• Do not burn anything between April and September.

Public awareness

The government is also considering launching awareness and public education campaigns – perhaps including an annual awareness day – to help people “better recognise the risks” and “share with them the best behaviours to adopt in challenging situations”.

READ ALSO How France has adapted to tackle forest fires

The Fédération nationale des sapeurs-pompiers has already called for better public information about appropriate action during extreme weather events such as wildfires and floods, as climate change takes hold.

“No one knows how to act in a forest when it’s 40C,” the Fédération’s vice president Eric Flores said.

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French doctors advise ‘be more Spanish’ as heatwaves continue

With a fourth summer heatwave on the horizon for France, French doctors are advising their compatriots to copy Spanish habits to deal with the high temperatures.

French doctors advise 'be more Spanish' as heatwaves continue

France has had a dangerously hot summer – one that emergency doctor, Patrick Pelloux, estimates will lead to “5,000 to 10,000 excess deaths” by the end of the season.

French weather forecaster Météo France has repeatedly sounded the alert for dangerously high temperatures via its heat alert system – as of Wednesday, 18 départements are on ‘orange’ alert for high temperatures.

As a result, several emergency medicine doctors have announced new recommendations to help the French adapt and stay safe in the warmer temperatures.

Interestingly enough, it might involve mimicking the behaviours of France’s neighbours to the south – known for their heat adapted lifestyles (e.g. the afternoon siesta).

French daily Le Parisien, has even published a map comparing temperatures in French cities to those in Spain:

Here’s how these doctors recommend the French become more Spanish:

Alter the daily routine – Spain is famous for its afternoon siestas and late evening meals. In France the classic apéro or ‘happy hour’ usually begins at about 5 or 6pm with dinner at 7pm or 8pm, but during the heatwave many bar owners are reporting that terraces are empty at 5pm, and only fill up from 9pm when the temperatures start to fall.

Pelloux recommended to Le Parisien that the French may need to begin adjusting their working hours to avoid the hottest part of the day, but continue until later in the evening.

Another emergency medicine doctor, Agnès Ricard-Hibon, who works as head of the Samu du Val-d’Oise emergency unit, told the newspaper: “It is logical that we imitate the Spanish rhythm.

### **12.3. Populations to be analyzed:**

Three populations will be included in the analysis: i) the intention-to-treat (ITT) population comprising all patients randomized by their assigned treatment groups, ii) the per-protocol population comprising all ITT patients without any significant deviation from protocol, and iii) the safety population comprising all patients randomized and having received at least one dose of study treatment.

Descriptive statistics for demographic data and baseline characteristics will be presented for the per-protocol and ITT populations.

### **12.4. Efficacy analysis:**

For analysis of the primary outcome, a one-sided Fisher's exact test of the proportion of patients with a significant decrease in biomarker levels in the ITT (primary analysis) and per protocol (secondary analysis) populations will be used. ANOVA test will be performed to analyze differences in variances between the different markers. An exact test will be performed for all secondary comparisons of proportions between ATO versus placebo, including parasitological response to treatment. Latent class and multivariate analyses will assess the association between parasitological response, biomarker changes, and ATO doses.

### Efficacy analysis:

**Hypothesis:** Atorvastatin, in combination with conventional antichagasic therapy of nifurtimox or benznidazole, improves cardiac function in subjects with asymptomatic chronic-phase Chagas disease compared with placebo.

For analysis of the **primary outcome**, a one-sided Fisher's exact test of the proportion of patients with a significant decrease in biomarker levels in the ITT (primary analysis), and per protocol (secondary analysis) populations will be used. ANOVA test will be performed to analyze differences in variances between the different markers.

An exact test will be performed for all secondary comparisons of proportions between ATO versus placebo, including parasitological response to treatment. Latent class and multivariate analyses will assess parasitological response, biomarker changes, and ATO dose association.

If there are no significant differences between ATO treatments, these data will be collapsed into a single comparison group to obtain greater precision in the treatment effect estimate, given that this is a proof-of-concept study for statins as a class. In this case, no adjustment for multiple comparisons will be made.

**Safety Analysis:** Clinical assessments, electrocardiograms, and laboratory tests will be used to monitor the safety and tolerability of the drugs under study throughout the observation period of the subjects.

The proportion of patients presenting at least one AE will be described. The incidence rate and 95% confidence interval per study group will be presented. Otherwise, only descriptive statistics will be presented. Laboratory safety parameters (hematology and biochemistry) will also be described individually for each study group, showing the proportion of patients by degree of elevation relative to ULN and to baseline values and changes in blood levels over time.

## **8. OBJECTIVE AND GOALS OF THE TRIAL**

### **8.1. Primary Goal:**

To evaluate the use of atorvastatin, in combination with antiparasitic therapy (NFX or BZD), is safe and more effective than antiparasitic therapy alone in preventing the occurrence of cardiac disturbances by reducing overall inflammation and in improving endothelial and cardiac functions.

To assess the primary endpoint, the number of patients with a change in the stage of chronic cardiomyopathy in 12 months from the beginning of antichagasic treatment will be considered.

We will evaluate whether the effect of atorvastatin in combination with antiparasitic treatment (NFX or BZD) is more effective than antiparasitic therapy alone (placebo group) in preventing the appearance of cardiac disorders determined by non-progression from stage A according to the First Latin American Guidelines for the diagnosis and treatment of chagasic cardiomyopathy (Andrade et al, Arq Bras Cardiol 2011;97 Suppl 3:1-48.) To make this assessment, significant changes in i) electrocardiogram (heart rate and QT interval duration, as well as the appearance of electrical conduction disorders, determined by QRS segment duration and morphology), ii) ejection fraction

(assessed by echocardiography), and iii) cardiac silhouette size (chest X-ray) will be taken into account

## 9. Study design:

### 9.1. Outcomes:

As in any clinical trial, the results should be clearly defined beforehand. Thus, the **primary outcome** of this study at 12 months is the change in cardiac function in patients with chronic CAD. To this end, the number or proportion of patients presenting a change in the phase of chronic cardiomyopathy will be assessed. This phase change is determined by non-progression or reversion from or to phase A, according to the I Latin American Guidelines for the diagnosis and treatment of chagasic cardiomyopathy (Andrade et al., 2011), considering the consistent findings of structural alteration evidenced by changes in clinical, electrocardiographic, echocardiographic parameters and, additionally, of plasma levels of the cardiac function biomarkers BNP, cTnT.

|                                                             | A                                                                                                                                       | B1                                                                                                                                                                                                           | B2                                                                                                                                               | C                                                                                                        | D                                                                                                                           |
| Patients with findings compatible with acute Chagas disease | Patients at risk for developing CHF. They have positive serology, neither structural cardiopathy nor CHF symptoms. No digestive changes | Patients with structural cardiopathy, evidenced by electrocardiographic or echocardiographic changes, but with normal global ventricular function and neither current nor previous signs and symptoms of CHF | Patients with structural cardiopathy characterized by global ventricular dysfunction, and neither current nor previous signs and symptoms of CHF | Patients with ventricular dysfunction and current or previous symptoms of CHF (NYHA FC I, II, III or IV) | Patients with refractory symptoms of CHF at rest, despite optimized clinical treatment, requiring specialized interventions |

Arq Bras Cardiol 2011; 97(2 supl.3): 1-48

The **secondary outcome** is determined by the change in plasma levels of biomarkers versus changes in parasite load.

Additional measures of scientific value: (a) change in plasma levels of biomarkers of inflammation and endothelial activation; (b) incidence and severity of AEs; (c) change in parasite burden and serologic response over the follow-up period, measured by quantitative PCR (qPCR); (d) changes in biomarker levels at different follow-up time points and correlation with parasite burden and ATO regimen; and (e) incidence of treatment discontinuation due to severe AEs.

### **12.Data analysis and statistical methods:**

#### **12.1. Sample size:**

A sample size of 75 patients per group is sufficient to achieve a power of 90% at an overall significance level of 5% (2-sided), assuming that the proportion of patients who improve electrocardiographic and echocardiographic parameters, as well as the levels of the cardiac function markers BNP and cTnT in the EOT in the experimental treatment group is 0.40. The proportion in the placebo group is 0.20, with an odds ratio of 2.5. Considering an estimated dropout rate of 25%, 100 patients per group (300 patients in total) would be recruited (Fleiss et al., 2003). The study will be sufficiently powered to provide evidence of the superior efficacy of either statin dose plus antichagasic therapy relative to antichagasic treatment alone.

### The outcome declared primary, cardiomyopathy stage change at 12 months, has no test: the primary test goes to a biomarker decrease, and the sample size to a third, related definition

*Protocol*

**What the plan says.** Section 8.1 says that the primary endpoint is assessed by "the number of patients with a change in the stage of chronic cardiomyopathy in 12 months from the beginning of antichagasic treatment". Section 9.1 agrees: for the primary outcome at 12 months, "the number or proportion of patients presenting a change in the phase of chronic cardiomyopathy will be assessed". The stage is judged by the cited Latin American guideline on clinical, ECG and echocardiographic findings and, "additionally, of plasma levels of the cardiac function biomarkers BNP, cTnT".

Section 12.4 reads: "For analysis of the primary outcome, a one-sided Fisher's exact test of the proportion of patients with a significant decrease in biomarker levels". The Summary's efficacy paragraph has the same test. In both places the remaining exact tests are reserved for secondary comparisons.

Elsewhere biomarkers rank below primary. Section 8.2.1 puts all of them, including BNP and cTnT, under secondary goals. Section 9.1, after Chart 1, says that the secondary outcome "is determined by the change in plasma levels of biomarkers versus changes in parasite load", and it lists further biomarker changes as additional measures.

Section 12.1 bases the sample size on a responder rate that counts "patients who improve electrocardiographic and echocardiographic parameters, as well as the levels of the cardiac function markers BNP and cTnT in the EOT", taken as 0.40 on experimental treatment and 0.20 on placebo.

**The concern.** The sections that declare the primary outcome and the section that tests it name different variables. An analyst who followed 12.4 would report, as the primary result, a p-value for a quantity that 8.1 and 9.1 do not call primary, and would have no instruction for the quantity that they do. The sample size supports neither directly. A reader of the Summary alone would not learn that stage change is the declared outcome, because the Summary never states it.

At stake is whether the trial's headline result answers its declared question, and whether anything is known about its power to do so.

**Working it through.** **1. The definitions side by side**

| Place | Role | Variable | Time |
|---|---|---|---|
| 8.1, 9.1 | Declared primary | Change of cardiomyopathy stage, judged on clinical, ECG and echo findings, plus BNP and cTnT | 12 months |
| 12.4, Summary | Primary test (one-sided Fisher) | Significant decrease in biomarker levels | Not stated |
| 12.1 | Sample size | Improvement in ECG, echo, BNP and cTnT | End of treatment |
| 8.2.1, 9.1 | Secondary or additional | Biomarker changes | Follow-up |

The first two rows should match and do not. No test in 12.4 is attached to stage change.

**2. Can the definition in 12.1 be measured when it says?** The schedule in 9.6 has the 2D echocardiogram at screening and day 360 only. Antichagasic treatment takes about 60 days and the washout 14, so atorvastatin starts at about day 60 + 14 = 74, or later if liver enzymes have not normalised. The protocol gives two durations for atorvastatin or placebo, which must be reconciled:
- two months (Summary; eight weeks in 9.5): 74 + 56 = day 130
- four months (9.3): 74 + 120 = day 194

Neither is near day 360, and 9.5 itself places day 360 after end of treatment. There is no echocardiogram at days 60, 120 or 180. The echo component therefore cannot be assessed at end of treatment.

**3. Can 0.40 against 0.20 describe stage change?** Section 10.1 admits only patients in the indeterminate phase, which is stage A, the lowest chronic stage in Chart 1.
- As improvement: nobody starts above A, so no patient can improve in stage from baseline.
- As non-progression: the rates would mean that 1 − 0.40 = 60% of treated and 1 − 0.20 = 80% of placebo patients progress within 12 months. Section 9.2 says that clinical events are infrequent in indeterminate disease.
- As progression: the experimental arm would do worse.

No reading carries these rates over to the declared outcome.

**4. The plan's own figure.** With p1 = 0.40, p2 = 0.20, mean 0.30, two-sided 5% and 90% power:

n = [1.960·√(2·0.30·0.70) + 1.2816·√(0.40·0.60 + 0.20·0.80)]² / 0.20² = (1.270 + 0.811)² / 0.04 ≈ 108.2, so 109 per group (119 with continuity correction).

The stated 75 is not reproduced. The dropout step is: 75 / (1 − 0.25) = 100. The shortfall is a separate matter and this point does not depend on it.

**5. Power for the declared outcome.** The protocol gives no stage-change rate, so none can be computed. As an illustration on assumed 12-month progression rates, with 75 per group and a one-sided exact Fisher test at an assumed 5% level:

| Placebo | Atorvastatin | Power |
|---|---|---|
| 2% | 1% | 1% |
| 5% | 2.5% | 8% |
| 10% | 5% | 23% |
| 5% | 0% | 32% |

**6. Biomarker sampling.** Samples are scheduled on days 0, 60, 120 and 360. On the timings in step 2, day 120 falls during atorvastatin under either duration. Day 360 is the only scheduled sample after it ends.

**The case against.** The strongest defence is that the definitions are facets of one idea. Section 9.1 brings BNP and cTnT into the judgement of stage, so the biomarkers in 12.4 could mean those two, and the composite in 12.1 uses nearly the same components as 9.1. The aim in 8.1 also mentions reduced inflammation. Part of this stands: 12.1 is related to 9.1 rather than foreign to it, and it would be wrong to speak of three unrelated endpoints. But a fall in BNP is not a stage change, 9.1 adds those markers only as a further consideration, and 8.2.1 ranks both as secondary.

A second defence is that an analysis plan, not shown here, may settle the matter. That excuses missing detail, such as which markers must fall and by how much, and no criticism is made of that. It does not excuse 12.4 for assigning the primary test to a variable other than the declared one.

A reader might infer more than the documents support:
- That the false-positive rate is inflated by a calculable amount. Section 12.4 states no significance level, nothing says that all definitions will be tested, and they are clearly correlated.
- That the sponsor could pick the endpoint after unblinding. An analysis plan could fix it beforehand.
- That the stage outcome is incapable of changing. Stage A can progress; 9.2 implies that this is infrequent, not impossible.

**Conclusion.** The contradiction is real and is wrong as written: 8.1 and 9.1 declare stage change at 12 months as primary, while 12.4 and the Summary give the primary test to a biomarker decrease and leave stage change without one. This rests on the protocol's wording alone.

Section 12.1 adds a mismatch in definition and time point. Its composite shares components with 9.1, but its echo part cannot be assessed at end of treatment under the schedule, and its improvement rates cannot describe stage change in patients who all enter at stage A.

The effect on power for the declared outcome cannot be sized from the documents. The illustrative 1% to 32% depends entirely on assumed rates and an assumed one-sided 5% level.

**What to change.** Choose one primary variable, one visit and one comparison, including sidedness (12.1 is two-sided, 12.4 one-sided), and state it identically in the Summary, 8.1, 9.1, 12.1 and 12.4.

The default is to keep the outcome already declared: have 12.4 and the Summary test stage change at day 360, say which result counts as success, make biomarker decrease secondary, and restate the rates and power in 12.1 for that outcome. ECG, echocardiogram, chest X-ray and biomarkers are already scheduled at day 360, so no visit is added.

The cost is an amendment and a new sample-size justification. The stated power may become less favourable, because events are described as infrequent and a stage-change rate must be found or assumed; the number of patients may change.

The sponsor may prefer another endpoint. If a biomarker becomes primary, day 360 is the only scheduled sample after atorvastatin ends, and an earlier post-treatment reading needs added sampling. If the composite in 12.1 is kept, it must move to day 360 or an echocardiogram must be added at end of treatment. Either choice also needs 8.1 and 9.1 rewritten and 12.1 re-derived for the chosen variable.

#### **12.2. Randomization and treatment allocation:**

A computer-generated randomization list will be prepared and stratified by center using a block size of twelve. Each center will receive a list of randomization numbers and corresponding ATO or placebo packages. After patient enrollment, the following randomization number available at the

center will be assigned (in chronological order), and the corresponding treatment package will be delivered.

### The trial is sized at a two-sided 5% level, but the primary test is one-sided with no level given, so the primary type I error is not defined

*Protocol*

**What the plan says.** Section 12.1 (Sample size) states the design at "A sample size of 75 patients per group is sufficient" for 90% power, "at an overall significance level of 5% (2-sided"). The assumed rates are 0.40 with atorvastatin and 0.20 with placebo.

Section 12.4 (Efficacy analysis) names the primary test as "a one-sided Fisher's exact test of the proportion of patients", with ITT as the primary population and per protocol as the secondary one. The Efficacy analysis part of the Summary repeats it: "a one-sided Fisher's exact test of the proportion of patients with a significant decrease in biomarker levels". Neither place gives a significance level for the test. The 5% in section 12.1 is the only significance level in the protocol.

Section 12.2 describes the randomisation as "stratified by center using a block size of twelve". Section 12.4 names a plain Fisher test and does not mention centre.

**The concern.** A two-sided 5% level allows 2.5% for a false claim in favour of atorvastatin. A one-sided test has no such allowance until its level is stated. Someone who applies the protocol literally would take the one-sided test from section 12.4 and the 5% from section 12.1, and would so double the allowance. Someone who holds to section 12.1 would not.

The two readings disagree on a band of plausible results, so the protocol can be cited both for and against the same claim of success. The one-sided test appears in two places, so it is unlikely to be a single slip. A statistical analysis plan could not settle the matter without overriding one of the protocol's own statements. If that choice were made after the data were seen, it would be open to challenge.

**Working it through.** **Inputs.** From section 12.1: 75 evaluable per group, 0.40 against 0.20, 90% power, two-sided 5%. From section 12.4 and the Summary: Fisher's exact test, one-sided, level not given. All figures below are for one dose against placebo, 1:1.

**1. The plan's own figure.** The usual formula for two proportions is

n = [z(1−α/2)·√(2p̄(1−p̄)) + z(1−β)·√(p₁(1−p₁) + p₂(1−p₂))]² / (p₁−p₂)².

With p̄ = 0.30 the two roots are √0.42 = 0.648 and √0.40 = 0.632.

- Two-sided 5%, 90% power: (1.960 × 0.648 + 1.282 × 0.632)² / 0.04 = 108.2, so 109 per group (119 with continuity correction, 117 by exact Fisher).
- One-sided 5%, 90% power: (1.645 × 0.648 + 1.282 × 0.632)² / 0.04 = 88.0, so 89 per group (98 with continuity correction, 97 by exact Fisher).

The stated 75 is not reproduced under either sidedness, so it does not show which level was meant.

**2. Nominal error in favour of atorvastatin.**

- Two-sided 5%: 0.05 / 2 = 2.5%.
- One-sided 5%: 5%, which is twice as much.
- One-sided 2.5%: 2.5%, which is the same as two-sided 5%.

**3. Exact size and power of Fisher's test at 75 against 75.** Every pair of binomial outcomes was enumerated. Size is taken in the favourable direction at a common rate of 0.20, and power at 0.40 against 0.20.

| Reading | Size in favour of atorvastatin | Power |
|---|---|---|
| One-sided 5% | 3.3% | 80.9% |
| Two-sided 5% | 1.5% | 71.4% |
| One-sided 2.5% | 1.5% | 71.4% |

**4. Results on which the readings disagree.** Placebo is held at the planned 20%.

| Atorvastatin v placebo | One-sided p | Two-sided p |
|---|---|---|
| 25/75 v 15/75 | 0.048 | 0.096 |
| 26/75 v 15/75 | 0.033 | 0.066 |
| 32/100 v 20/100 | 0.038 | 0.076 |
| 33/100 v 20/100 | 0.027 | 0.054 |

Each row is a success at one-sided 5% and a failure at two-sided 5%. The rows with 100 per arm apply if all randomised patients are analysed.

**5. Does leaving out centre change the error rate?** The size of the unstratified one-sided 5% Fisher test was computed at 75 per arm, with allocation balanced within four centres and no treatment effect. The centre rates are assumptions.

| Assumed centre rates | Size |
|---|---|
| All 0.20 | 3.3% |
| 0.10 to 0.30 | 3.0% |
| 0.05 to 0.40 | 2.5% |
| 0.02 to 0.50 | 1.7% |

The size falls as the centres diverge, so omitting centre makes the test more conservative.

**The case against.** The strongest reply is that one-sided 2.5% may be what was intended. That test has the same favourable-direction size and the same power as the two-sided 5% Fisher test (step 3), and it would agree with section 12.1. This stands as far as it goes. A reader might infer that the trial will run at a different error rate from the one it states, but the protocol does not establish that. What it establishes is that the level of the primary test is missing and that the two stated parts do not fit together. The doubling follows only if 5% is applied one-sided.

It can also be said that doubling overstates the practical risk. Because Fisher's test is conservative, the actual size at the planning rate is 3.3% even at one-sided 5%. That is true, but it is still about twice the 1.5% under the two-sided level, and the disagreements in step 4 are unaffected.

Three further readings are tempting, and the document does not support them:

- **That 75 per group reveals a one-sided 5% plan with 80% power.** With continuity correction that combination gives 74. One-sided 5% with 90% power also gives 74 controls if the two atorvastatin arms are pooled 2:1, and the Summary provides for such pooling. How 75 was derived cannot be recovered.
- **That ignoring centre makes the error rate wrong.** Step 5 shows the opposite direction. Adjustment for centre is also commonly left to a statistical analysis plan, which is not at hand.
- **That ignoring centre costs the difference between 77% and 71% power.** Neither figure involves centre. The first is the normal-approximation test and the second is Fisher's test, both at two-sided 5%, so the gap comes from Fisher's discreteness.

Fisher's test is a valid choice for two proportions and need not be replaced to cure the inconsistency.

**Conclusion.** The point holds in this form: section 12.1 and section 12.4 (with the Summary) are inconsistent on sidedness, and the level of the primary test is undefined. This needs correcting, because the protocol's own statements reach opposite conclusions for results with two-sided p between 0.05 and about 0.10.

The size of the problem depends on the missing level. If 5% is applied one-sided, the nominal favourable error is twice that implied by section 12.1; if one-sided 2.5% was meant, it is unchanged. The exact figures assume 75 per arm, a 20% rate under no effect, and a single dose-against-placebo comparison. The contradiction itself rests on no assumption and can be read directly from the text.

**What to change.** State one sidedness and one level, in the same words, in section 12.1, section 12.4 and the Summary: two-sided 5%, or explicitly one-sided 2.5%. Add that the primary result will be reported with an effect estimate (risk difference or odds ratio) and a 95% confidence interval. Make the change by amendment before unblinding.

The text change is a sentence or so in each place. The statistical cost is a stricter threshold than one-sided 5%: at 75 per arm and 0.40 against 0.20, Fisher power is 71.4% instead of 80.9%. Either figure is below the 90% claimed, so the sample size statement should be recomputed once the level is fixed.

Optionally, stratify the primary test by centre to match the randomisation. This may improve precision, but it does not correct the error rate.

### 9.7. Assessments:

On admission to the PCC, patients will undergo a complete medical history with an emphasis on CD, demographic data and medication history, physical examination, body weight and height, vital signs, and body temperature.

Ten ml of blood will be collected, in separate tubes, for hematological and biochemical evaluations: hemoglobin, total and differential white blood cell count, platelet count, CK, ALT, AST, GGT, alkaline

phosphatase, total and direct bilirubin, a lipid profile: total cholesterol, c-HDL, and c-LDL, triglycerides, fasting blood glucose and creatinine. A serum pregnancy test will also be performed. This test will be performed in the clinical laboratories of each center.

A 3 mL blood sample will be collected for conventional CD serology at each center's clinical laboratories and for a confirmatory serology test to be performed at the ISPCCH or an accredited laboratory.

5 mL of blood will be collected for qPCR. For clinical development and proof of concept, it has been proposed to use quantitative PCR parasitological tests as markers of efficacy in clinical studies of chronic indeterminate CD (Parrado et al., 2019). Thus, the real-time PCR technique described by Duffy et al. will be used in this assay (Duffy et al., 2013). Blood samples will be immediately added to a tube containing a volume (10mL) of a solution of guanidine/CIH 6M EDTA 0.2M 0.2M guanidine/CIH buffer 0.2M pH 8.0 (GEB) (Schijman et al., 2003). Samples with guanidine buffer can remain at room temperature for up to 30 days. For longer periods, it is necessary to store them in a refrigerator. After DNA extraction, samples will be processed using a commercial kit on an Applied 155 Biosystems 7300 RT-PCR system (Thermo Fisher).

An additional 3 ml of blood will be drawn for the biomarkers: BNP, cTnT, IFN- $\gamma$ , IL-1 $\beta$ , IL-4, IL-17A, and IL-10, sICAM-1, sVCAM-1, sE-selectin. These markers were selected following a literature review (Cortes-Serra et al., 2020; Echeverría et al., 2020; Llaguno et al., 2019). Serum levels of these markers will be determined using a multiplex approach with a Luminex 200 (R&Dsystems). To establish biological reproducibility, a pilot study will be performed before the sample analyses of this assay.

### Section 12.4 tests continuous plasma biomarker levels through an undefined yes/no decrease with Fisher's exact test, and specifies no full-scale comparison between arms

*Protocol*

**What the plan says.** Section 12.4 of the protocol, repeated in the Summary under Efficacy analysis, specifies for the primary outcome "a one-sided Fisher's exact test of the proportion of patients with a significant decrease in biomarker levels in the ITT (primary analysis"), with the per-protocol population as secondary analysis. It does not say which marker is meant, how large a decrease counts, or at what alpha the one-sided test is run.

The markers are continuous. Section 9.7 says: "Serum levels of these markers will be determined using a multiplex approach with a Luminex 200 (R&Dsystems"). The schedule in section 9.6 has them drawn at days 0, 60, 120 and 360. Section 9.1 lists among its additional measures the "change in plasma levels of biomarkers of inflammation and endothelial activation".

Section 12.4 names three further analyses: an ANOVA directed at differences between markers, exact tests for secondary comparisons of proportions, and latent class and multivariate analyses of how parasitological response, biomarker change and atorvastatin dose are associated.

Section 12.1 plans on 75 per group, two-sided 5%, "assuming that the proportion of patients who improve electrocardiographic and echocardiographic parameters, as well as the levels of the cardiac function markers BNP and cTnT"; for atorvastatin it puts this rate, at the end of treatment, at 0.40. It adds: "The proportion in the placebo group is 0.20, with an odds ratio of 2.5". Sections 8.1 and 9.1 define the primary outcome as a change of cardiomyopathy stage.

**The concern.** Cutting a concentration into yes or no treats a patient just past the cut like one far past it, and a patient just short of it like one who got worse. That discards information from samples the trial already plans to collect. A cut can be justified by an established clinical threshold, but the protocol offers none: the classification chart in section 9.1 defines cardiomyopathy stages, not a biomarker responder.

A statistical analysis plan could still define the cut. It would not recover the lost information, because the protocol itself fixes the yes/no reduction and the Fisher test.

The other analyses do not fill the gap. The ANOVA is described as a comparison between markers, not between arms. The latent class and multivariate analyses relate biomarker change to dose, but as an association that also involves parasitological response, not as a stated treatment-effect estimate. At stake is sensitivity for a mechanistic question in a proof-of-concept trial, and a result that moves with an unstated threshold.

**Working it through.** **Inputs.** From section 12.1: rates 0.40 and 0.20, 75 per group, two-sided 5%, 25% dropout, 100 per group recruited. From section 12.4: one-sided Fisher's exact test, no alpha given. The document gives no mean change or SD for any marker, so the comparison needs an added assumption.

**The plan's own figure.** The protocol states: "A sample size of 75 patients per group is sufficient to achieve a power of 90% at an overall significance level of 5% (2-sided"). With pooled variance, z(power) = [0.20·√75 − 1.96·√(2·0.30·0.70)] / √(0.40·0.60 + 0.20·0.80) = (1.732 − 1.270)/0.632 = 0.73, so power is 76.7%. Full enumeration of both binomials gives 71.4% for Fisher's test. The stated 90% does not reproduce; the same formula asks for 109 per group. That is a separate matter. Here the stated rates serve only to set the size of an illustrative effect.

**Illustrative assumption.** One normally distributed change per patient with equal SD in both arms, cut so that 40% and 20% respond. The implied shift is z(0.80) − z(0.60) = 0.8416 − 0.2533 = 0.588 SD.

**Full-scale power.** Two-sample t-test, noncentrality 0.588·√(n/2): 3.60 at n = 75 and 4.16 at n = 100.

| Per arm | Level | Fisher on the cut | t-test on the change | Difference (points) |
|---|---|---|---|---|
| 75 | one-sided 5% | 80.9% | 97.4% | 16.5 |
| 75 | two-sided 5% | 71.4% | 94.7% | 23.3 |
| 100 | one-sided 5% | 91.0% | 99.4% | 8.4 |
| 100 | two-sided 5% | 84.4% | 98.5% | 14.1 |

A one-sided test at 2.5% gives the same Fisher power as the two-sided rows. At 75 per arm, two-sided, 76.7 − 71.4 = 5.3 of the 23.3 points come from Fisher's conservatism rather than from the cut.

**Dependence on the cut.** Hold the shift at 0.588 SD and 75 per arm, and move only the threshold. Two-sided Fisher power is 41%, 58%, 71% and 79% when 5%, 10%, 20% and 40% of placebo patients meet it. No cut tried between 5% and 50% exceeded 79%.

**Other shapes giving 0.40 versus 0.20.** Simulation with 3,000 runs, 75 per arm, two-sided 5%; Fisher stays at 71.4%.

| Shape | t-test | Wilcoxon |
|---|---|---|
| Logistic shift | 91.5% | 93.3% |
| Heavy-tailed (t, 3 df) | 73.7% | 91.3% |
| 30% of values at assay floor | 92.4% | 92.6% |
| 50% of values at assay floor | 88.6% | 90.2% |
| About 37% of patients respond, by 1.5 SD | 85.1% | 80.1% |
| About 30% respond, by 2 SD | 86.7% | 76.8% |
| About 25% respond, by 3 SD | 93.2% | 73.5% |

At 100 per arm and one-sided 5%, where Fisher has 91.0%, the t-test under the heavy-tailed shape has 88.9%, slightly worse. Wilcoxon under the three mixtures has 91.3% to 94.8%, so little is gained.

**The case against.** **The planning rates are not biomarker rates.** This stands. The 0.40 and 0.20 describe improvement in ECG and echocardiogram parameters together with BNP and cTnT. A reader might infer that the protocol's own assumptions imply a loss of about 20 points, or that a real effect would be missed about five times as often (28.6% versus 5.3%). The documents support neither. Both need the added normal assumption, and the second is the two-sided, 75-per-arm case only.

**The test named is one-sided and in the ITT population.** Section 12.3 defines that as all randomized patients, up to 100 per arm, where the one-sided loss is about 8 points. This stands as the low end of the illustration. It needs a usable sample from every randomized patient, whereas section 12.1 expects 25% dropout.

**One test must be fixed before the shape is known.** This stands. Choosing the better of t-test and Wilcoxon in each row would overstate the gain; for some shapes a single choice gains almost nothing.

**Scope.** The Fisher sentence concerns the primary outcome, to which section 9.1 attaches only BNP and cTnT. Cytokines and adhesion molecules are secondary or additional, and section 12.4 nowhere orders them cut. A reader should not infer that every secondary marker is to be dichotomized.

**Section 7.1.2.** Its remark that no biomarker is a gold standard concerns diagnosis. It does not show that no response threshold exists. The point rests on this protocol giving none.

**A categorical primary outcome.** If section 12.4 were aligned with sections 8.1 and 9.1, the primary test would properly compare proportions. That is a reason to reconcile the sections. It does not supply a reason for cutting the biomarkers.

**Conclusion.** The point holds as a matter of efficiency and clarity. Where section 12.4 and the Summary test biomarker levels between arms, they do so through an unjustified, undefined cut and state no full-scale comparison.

“When it’s very hot, you have to get up earlier and take a break in the afternoon, especially if you’re a vulnerable person with a risk of complications due to dehydration.”

It might also be recommended to extend the classic 12-2pm shop and office closure and keep shops closed during the high heat of the early afternoon, and instead take evening strolls at 8pm, rather than earlier.

Pelloux said that as France transitions “from a temperate to a tropical climate, we will have to stop working between noon and 5 pm.” 

No more tanning and goodbye suits – With skin cancer on the rise in France, experts worry about the popularity of the tanning trend, particularly during the hottest parts of the day.

Emergency physician Christophe Prudhomme told Le Parisien that it might be necessary to “close beaches at the hottest times” in order to keep people safe from the heat.

He also said we might have to change our fashion habits – dark coloured clothing, such as suits, hold in heat on hot days. Prudhomme recommends embracing fashion trends with more breathable fabric, such as cotton or linen.

In Spain, prime minister Pedro Sanchez is leading the way by announcing that he will no longer wear a tie when the weather is hot.

Lighter lunches – Ricard-Hibo told Le Parisien that as the days go by, we must learn to accept the heat and lighten our lunches.

Other experts recommend eating lots of hydrating foods during heatwaves, so maybe this is your opportunity to test out a particularly tasty gazpacho for your midday meal. The Local Spain has some other delicious recommendations to test out during the hot weather. 

READ MORE: The best Spanish food and drink to keep you cool during the summer heat

What about the official governmental advice? 

Meanwhile, the French government’s official advice is of course to drink plenty of water, but it is also a bit contradictory to the gazpacho suggestion – in the graphic below, you can see the French government recommending regular meals to keep from feeling faint in the high temperatures.

The government also recommends keeping the shutters closed, avoiding alcohol (maybe go light on the sangria), and staying cool by ‘getting your body wet’ whether that be by jumping in a fountain or standing in a brumisateurs (the machine that pumps out water vapour).

Eat sufficient meals and shut the shutters – French government advice for staying cool in a heatwave